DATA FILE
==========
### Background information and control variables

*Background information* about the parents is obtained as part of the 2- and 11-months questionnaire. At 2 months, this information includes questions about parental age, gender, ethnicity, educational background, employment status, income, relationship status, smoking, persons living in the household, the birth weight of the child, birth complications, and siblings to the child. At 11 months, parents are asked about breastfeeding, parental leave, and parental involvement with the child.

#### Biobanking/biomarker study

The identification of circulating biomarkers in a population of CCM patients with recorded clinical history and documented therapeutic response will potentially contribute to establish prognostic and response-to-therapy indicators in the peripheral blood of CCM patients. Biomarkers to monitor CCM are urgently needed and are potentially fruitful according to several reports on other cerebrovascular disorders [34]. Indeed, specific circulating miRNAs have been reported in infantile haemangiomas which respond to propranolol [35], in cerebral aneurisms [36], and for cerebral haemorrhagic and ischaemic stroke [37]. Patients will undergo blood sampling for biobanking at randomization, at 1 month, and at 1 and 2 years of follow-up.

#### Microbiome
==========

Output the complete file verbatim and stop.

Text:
### Background information and control variables

*Background information* about the parents is obtained as part of the 2- and 11-months questionnaire. At 2 months, this information includes questions about parental age, gender, ethnicity, educational background, employment status, income, relationship status, smoking, persons living in the household, the birth weight of the child, birth complications, and siblings to the child. At 11 months, parents are asked about breastfeeding, parental leave, and parental involvement with the child.

#### Biobanking/biomarker study

The identification of circulating biomarkers in a population of CCM patients with recorded clinical history and documented therapeutic response will potentially contribute to establish prognostic and response-to-therapy indicators in the peripheral blood of CCM patients. Biomarkers to monitor CCM are urgently needed and are potentially fruitful according to several reports on other cerebrovascular disorders [34]. Indeed, specific circulating miRNAs have been reported in infantile haemangiomas which respond to propranolol [35], in cerebral aneurisms [36], and for cerebral haemorrhagic and ischaemic stroke [37]. Patients will undergo blood sampling for biobanking at randomization, at 1 month, and at 1 and 2 years of follow-up.

#### Microbiome